T2R bitter taste receptors are G-protein coupled receptors originally identified on the tongue. Human nasal and bronchial airways express multiple T2Rs isoforms (T2R4, T2R14, T2R16, and T2R38) within motile cilia. These T2Rs recognize bacterial products and, when activated, stimulate a signaling cascade involving calcium-driven nitric oxide production that increases ciliary beating as well as directly kills bacteria. We hypothesize that common genetic polymorphisms in TAS2R genes altering receptor function may underlie susceptibility to infection, a notion supported by recent clinical data correlating nonfunctional TAS2R38 with susceptibility to chronic rhinosinusitis (CRS). We also hypothesize that activation of T2R bitter receptor responses in airway ciliated cells (and possibly other epithelia where they are expressed) will activate innate immune to eradicate infections without the use of conventional antibiotics, avoiding pressures for resistance. Development of T2R agonists as topical therapeutics for respiratory infections will be facilitated by further knowledge of the signaling pathways and downstream effects of these receptors. Some bitter molecules have also been reported to be anti-inflammatory in several previous studies, but this has not been linked to T2R activation. We hypothesized that cross-talk between signaling may exist between T2Rs and toll- like receptors (TLR), a major class of pattern recognition receptors (PRRs) expressed in airway cells that frequently signal through the transcription factor NF?B to activate inflammation. Our preliminary data suggest that T2R activation has suppressive effects on TLR-mediated cytokine secretion in airway epithelial cells. Likewise, and surprisingly, TLR stimulation had acute suppressive effects on T2R-activated calcium and nitric oxide. The overall aim of this grant is to elucidate the mechanisms that underlie these effects. The discovery of cross-talk between these two signaling pathways has wide-spread implications for many tissues due to the wide expression of T2Rs and TLRs. A combination of bactericidal innate immune responses and anti- inflammatory effects may make T2R agonists beneficial to patients with inflammatory airway diseases.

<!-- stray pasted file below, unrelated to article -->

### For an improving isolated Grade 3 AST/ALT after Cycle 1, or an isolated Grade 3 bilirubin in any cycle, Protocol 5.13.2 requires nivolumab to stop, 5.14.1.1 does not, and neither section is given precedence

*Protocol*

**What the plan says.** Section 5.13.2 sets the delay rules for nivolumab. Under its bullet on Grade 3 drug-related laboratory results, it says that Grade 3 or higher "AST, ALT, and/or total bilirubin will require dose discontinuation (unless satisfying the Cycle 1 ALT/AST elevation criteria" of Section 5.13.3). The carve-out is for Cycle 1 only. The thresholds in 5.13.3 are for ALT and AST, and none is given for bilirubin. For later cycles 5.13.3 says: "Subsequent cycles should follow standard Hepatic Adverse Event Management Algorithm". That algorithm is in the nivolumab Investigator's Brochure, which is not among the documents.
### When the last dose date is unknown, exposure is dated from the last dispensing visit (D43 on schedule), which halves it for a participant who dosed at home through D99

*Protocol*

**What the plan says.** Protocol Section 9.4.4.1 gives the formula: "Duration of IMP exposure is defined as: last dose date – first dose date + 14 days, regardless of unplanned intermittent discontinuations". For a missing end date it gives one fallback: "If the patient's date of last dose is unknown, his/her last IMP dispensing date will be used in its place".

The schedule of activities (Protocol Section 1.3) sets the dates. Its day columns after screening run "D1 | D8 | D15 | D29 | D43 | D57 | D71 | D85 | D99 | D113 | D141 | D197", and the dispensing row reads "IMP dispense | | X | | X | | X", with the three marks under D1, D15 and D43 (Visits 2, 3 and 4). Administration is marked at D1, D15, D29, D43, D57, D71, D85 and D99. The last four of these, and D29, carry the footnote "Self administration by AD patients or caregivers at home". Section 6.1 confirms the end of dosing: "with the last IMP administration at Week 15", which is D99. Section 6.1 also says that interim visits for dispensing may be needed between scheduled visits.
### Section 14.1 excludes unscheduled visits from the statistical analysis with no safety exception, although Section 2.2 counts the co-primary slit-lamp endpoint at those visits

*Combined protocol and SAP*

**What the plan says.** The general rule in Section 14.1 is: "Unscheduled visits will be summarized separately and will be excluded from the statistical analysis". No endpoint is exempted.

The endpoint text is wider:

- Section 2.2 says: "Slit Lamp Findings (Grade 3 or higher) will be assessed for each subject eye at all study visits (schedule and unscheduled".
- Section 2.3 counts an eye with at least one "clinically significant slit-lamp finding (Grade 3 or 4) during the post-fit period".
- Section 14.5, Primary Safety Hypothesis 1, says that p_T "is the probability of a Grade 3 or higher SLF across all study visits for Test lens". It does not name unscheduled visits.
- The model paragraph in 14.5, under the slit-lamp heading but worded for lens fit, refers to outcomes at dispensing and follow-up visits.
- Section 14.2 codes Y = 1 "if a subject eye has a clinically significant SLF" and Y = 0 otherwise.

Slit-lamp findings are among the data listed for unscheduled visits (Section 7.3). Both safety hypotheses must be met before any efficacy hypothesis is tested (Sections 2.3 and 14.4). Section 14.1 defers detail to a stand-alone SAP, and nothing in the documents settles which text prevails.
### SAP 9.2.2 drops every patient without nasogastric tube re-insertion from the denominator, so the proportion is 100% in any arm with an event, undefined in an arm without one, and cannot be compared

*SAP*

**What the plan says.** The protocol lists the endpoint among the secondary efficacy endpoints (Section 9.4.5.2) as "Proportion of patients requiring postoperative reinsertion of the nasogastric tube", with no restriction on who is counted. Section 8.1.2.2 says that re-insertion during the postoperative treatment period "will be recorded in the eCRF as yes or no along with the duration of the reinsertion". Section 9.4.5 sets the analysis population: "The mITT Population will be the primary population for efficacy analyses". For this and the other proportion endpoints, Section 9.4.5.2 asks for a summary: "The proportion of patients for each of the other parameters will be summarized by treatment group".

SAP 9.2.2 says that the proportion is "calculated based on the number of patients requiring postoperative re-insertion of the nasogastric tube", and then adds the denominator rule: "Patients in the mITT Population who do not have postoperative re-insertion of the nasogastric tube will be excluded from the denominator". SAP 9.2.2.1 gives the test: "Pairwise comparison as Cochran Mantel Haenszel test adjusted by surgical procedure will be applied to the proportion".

In Aim 1, we will examine the effects of T2Rs on TLR-mediated NF?B activation and cytokine secretion.
In Aim 2, we will examine the acute effects of TLR stimulation on T2R responses. We will use primary human nasal cells isolated from residual surgical material and grown and differentiated at air-liquid interface combined with live cell imaging, biochemistry, and molecular biology. This project will establish a necessary baseline level of understanding regarding molecular mechanisms of cross-talk between these immune signaling pathways necessary to develop future projects aimed at understanding how this cross talk fits within the context of airway infection and inflammation. This project will also reveal fundamental insights into airway host-pathogen interactions.
When you inhale harmful bacteria, they can stimulate bitter taste receptors (T2Rs) or toll-like receptors (TLRs) expressed in ciliated cells of the nose, which activate defensive innate immune responses. Understanding the cross talk between these two receptor signaling pathways is important for understanding how airway cells fight off infections. The goal of this research is to understand the molecular mechanisms of T2Rs and TLRs function together, because we believe that pharmacologically targeting them may help to stimulate beneficial antibacterial and/or anti-inflammatory responses in patients with respiratory infections.